On a rainy April afternoon, middle schoolers filled the gym at Wexler Hall Community School in New Haven.
Seventh-grader Brianna Jones was there with her friends, and her mentor, Hannah Alexander.
When asked what she likes about her afterschool mentor, the 13-year-old didn't pull any punches.
"It's like your mentor is your best friend, so you're, like, tutoring with your best friend. You're not tutoring with a stranger," Brianna said.
Many urban school districts struggle to graduate students from high school, but this mentorship program --which focuses on middle school students -- seems to be having an impact.
Twice a week, Brianna sits down in a classroom with Alexander to work on school stuff. On a recent day, they were going over math problems: fractions.
"I'm also gonna stop you right here, because look, you would have gotten nine over three which is three," Alexander said to Jones. "Negative three over three is the same thing as saying negative one."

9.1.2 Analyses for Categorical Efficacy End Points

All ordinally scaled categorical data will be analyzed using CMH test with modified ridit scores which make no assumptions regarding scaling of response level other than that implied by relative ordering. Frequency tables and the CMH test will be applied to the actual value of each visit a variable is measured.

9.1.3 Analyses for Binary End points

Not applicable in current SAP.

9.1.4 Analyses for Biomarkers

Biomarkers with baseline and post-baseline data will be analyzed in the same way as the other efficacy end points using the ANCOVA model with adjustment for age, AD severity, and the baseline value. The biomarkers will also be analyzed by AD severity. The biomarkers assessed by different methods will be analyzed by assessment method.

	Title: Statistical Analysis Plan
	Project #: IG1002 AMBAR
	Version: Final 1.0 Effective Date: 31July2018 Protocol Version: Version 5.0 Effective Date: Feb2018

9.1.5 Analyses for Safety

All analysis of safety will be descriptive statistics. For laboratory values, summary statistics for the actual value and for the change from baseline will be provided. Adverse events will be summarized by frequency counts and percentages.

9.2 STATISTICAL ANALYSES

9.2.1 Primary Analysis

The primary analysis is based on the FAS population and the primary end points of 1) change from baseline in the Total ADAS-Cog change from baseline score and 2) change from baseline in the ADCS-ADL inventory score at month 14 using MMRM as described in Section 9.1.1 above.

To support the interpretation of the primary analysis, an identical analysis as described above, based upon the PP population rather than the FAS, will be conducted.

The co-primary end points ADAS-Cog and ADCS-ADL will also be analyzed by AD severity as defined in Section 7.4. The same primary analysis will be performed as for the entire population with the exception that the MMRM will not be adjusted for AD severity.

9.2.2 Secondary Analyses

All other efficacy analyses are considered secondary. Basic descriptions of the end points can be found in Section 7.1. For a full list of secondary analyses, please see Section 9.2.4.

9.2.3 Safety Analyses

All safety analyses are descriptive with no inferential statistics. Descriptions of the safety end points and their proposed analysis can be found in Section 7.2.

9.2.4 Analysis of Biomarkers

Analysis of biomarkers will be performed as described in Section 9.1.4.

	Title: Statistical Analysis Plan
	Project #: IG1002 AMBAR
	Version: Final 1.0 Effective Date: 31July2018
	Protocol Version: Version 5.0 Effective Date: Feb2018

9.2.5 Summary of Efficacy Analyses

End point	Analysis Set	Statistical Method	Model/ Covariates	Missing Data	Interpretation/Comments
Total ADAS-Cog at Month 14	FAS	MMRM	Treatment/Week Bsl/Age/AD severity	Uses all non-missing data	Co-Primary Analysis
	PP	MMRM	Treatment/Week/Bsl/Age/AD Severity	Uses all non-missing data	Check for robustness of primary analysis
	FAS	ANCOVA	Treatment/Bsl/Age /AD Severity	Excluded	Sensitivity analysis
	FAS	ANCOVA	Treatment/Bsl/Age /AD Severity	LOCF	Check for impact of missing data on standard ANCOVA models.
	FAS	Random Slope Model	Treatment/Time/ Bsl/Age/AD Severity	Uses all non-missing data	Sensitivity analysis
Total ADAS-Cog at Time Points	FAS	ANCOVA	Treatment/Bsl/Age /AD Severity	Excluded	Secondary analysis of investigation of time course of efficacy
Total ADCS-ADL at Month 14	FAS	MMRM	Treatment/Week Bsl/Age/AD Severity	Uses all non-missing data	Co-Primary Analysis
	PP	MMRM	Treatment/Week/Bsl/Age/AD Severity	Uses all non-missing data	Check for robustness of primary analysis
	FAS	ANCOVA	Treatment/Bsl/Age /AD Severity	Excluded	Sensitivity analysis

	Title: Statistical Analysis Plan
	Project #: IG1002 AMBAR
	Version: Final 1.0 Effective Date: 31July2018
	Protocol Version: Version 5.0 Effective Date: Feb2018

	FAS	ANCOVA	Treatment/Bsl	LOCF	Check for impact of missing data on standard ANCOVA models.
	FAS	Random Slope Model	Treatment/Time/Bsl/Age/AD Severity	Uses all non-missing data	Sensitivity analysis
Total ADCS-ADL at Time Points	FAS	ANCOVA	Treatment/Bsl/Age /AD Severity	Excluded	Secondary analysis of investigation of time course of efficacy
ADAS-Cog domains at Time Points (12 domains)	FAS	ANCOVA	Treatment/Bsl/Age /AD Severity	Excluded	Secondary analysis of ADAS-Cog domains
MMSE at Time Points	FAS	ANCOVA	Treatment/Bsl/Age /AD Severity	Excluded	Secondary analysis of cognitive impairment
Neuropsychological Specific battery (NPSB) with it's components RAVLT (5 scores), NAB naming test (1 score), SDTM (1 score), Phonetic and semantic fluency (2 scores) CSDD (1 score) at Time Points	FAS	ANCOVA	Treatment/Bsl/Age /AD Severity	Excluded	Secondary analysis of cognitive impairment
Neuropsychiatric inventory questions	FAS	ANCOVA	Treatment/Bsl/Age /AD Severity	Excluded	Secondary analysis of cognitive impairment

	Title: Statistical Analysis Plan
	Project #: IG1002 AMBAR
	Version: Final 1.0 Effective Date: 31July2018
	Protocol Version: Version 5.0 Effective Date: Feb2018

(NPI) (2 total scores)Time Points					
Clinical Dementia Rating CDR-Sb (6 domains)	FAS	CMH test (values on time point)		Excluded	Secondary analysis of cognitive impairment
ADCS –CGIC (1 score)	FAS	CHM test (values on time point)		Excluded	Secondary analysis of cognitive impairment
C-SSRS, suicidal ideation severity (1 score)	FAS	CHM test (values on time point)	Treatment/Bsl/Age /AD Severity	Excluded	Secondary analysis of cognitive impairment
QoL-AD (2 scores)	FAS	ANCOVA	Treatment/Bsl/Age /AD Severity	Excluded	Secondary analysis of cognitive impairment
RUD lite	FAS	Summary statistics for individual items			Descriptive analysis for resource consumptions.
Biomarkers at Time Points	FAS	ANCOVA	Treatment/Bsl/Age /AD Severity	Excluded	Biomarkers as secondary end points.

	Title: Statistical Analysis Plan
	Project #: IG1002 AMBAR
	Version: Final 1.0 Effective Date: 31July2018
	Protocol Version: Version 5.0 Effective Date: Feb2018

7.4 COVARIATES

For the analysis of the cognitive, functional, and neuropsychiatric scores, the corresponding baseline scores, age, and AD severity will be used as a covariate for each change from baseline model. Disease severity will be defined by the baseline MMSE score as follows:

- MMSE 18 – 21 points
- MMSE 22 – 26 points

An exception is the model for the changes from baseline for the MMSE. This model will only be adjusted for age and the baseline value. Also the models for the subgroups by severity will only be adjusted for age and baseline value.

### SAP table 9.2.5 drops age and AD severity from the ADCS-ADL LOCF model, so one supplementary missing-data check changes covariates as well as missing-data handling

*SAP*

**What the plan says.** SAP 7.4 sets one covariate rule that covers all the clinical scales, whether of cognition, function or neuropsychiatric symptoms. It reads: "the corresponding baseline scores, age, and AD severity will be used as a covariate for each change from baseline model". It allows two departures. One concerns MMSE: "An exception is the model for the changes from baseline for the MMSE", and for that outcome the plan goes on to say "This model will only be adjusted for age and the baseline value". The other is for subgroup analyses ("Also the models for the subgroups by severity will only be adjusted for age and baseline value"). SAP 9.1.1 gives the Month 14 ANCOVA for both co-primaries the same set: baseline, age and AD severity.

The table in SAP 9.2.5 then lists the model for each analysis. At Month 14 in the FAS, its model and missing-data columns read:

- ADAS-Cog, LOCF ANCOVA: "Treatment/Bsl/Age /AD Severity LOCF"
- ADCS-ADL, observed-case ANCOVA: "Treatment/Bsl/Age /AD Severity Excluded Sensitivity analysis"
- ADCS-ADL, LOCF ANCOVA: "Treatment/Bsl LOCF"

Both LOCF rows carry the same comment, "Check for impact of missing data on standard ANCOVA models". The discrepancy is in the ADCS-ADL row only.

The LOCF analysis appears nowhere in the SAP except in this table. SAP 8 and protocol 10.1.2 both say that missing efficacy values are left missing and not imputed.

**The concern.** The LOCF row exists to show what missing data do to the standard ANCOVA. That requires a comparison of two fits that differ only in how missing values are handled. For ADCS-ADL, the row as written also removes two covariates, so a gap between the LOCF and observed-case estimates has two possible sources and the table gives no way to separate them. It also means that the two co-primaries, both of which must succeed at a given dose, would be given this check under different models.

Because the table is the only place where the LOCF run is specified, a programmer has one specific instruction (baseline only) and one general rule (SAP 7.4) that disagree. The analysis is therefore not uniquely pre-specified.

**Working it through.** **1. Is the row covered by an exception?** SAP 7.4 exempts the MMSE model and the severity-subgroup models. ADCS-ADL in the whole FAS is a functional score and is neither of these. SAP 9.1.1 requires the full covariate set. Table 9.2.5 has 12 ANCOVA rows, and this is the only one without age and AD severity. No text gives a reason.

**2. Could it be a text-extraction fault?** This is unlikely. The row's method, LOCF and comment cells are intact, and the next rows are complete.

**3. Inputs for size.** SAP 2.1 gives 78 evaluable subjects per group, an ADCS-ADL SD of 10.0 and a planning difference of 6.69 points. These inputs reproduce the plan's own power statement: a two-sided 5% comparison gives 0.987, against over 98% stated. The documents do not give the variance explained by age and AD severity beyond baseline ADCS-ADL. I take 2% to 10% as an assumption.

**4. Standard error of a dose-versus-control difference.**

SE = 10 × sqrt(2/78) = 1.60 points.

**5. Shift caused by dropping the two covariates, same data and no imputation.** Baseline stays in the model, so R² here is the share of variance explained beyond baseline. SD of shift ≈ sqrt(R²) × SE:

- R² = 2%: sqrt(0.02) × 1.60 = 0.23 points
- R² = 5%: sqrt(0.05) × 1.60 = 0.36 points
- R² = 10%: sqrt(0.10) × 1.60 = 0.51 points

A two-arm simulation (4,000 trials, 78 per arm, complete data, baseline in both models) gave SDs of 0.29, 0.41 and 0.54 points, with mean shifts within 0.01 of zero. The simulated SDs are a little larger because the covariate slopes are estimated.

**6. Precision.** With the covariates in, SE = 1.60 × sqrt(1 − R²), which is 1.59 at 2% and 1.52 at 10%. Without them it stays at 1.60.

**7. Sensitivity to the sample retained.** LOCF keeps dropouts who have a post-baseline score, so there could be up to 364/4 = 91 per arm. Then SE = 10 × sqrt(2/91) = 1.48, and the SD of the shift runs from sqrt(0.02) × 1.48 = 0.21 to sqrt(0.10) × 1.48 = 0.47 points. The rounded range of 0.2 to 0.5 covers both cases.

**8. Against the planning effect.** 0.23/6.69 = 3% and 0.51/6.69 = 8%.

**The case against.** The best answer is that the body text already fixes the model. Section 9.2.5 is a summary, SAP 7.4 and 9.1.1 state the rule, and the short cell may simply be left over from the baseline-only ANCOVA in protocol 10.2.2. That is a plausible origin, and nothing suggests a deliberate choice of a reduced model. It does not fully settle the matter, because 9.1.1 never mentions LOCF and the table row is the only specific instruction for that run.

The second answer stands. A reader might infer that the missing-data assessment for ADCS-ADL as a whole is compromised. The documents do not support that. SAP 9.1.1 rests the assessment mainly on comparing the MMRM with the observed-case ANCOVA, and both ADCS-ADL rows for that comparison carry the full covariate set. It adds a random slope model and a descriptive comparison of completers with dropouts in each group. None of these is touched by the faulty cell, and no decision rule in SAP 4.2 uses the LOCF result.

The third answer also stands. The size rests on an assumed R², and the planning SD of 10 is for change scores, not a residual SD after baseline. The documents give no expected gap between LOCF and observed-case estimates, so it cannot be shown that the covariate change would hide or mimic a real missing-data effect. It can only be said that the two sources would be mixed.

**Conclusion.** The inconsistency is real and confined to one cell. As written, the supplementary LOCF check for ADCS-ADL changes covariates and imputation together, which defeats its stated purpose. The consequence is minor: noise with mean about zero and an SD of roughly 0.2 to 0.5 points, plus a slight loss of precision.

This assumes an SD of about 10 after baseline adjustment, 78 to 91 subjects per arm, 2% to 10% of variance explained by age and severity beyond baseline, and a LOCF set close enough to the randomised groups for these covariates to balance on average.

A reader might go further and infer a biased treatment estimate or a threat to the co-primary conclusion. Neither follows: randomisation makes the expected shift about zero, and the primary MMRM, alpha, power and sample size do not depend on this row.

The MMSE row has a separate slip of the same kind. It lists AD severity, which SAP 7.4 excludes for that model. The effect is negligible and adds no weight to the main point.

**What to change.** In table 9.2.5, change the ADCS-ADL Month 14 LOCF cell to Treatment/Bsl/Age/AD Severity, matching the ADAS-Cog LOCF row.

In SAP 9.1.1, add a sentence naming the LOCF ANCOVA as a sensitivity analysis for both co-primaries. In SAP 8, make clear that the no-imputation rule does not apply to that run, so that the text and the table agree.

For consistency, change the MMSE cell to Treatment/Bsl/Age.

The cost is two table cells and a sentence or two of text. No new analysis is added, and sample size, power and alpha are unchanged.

"So I just could have said negative one plus..." Brianna said.
Yale sophomore Alexander is one of 18 mentors at Yale who work with about 30 students at New Haven middle schools as part of the Jones Zimmerman Academic Mentorship Program, or J-Z AMP.
Brianna and Alexander are finishing up the first of a three-year commitment they've each made to work together as mentor and mentee.
In the program, each mentor takes on two students, and starting in sixth grade, meets with them twice a week for over two hours at a time. The goal is to provide academic support, but also help with social and emotional growth until the mentees finish middle school.
"To have this kind of relationship, especially two-to-one, you know, mentors working with kids, is really extraordinary," said Jodi Grant, executive director of the non-profit Afterschool Alliance. She said it's more common for these programs to have eight-to-one ratios, and only last a semester, or year.
Sacred Heart University and Trinity College offer the program to middle school kids in Hartford and Bridgeport.
Data from J-Z AMP boasts a 90 percent graduation rate for kids who went through the program -- all of whom were below grade level when they started in sixth grade.